Malignant Hyperthermia (MH) is a life-threatening pharmacogenetic condition that induces “skeletal muscle calcium regulation” disorder (Hopkins 48). The disorder was first detected in 1960 when an anesthetist managed to notice the symptoms. The anesthetist also managed to choose an effective treatment strategy. The case is now known as the first example of successful treatment of MH. However, it is necessary to note that the disorder is still very dangerous as the symptoms are often intangible. One of the major ways to treat the disorder effectively is to diagnose MH in time. It is also necessary to note that though some information on the disorder is available; there are far too many things yet to be learned.
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It Was Fatal in Most Cases in the 1970s
It is necessary to remember that the disorder is potentially life-threatening. Thus, it was fatal in 80% of cases in the 1970s (“A Medical Staff’s Aftermath” 8). Anesthetists often failed to detect the symptoms of the disorder. This led to numerous fatal cases. The first patient to survive after experiencing HM was Roy Evans (Hopkins 48). The anesthetist knew that 10 relatives of the patient died under general anesthesia. The anesthetist managed to notice the symptoms of the disorder. The operation was stopped, and effective treatment was chosen. The case was really important as it marked the new era where MH could be detected.
The Cases Are Rather Rare
Nonetheless, it is necessary to note that the cases of MH are rather rare (Glahn et al. 417). The scarcity of cases makes it a very dangerous disorder. In the first place, though the symptoms are not numerous, they can be difficult to detect. Besides, due to the scarcity of cases, the disorder has not been properly described. Admittedly, anesthetists know the main triggers of the disorder. These are “all volatile (inhalation) anesthetic agents” and succinylcholine (Glahn et al 418). It has also been acknowledged that MH caused by drugs is dose-dependent (Hopkins 48). At the same time, the minimum dose is still unknown. It is known that dantrolene is very effective in MH treatment, though it is not available in many developing countries (Glahn 417). Therefore, the disorder is considered to be dangerous.
There Are Still Many Fatal Cases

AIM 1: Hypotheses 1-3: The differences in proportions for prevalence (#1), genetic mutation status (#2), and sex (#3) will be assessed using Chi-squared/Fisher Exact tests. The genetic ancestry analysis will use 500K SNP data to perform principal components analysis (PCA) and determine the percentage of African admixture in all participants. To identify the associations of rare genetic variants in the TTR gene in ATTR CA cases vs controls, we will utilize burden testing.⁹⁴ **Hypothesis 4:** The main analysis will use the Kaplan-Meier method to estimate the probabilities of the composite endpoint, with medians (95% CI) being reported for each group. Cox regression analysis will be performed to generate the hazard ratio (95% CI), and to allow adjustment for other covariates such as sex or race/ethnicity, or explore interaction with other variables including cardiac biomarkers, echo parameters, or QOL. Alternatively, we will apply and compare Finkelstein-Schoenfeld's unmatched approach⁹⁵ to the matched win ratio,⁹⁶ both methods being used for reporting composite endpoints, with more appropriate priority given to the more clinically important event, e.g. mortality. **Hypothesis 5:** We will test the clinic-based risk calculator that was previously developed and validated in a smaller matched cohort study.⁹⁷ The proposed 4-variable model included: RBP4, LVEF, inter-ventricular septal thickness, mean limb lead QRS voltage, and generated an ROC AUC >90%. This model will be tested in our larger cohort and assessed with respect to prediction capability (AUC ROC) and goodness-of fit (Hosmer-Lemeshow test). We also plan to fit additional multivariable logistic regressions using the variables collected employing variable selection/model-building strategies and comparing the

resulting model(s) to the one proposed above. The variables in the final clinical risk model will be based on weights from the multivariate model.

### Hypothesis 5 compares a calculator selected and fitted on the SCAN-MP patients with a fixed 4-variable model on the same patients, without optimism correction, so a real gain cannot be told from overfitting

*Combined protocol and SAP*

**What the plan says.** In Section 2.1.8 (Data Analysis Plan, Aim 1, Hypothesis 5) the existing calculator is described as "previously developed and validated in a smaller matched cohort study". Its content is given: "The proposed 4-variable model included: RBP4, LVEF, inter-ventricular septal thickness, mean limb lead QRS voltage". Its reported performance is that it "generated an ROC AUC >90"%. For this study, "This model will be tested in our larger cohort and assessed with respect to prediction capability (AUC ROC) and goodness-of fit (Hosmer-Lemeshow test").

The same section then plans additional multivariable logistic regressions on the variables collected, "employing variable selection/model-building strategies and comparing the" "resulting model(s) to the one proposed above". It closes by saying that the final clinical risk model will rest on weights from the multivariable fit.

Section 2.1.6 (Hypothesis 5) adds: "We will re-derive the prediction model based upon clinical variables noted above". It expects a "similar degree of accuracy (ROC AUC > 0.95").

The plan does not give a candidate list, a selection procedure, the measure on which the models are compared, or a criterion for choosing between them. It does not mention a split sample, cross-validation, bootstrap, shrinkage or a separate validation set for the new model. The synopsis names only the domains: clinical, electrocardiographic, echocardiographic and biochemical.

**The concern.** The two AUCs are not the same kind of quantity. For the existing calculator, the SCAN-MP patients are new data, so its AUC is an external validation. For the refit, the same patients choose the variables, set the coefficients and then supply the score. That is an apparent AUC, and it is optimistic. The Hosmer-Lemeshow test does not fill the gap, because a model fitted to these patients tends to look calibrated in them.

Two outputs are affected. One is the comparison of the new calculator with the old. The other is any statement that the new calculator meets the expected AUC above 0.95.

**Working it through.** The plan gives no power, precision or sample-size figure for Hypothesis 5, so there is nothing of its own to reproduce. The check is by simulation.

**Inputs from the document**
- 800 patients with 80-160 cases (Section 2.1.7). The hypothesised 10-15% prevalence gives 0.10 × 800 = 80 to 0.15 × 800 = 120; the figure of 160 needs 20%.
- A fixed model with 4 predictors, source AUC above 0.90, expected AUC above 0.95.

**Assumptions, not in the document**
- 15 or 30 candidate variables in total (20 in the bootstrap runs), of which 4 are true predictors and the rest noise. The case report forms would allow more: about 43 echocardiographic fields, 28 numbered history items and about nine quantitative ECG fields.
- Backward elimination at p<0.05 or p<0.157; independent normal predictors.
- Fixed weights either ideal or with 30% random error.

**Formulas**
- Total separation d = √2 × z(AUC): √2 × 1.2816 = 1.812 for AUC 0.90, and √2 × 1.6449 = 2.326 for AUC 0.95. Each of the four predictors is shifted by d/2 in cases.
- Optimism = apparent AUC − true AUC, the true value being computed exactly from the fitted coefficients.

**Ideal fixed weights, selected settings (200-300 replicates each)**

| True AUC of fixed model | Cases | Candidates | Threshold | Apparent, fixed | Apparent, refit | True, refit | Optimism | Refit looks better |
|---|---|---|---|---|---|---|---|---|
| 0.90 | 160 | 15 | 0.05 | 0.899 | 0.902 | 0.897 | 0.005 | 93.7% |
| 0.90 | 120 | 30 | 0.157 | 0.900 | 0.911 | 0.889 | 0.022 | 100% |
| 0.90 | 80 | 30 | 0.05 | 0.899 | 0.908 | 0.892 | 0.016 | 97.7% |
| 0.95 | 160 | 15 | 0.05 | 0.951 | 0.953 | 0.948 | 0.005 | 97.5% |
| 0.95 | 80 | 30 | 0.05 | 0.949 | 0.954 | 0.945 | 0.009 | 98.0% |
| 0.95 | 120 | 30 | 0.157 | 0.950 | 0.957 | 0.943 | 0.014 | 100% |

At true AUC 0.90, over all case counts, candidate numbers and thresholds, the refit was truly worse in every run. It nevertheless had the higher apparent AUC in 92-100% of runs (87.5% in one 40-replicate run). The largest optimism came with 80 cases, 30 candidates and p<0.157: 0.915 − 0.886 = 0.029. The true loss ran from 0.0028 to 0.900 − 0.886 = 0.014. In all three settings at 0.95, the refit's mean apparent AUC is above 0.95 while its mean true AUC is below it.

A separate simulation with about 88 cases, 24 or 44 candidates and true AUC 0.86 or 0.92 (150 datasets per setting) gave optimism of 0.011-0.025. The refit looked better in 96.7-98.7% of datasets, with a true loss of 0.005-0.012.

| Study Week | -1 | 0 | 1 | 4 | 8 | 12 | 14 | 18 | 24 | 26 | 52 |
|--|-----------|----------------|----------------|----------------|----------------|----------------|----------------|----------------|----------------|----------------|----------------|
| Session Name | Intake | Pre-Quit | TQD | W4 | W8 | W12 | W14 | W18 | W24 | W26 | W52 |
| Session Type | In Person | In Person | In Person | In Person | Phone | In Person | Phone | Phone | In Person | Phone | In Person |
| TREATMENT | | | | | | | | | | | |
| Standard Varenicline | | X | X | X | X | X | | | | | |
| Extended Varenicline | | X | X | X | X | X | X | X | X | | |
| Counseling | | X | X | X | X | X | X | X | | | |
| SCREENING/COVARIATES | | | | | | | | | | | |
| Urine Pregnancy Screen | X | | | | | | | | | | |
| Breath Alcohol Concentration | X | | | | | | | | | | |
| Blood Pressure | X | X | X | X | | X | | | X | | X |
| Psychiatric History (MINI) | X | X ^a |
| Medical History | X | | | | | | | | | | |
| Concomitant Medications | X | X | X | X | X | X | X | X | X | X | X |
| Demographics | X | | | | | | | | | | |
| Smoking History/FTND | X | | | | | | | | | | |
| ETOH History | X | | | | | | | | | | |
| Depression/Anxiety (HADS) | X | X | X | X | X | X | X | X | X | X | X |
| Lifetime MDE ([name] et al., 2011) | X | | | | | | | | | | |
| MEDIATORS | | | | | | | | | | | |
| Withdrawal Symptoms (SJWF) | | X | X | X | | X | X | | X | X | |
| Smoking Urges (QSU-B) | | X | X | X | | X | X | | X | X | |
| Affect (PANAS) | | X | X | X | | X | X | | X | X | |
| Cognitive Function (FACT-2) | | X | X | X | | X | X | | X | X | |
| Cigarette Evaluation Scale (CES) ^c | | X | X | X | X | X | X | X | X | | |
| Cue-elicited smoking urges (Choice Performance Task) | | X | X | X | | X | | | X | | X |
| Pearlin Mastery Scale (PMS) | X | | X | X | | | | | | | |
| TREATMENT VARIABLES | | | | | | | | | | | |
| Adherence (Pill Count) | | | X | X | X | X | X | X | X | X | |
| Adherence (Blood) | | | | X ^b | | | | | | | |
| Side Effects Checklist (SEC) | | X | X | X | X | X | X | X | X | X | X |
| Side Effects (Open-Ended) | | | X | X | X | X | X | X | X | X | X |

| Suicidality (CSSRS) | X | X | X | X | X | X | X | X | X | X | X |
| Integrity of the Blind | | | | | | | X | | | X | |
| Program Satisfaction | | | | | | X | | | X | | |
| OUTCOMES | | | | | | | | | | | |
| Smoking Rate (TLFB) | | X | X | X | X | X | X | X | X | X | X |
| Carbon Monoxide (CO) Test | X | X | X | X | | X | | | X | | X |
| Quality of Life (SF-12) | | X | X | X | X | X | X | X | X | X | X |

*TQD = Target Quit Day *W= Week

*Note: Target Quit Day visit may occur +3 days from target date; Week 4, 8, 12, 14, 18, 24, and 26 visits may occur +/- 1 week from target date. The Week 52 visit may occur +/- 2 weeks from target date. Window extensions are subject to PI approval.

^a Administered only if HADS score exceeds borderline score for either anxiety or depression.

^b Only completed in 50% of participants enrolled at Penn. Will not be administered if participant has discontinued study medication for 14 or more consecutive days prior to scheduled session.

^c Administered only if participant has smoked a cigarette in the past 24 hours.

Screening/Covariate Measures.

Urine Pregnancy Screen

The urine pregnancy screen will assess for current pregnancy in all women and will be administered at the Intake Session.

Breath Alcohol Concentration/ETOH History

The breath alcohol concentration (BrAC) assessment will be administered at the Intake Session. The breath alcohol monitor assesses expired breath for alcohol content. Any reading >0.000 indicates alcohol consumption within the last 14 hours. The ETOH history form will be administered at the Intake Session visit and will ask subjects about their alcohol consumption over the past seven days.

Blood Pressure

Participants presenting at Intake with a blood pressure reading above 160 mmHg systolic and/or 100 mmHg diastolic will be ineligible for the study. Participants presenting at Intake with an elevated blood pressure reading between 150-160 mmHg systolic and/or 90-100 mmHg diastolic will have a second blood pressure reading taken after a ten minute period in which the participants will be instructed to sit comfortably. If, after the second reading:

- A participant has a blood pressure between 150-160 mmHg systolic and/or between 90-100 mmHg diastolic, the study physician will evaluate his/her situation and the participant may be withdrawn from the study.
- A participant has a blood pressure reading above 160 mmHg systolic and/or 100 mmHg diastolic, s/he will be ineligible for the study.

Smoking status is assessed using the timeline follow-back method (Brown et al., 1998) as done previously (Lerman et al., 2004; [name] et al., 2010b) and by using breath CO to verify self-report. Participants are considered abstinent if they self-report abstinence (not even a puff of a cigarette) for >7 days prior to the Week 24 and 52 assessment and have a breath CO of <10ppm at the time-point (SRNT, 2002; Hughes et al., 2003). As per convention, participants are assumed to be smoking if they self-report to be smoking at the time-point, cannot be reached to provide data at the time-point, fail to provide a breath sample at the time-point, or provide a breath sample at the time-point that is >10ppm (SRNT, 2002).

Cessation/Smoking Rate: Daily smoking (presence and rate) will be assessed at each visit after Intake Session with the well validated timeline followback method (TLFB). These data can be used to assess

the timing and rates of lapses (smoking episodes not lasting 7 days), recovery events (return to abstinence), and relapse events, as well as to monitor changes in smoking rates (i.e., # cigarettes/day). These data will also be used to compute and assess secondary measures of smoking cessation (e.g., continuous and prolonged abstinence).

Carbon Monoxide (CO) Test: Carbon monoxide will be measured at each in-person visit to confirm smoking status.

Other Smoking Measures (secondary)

Unfortunately, many patients experiencing MH pass away at present. Apart from the scarcity of data, the symptoms are often hard to detect. One of the cases confirms that the disorder is extremely dangerous as the symptoms can be rather intangible. Reportedly, a 20-year-old young man passed away as the anesthetists failed to detect the symptoms in time: the levels of carbon dioxide were low, the temperature hardly rose, and the breathing (though somewhat increased) was not seen as a pure symptom as it could be the cause of the use of the breathing apparatus (“A Medical Staff’s Aftermath” 8). Notably, MH cases have increased lately (Glahn 417). Therefore, researchers claim that it is essential to raise awareness among people and especially among medical staff. This can help prevent fatal cases.
On balance, it is possible to note that malignant hyperthermia is a potentially fatal disorder that can be difficult to detect. There have been many fatal MH episodes as the symptoms of the disorder were not detected in time. Importantly, MH cases have increased so researchers state that it is crucial to raise awareness among medical staff as well as patients. This will help to prevent fatal MH episodes.
“A Medical Staff’s Aftermath of an MH Death.” The Communicator, 24.1 (2005-2006): 8-9. Print.
Glahn, K.P.E. et al. “Recognizing and Managing a Malignant Hyperthermia Crisis: Guidelines from the European Malignant Hyperthermia Group.” British Journal of Anaesthesia 105.4 (2010): 417-420. Print.
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Hopkins, P.M. “Malignant Hyperthermia: Pharmacology of triggering.” British Journal of Anaesthesia 107.1 (2011): 48-56. Print.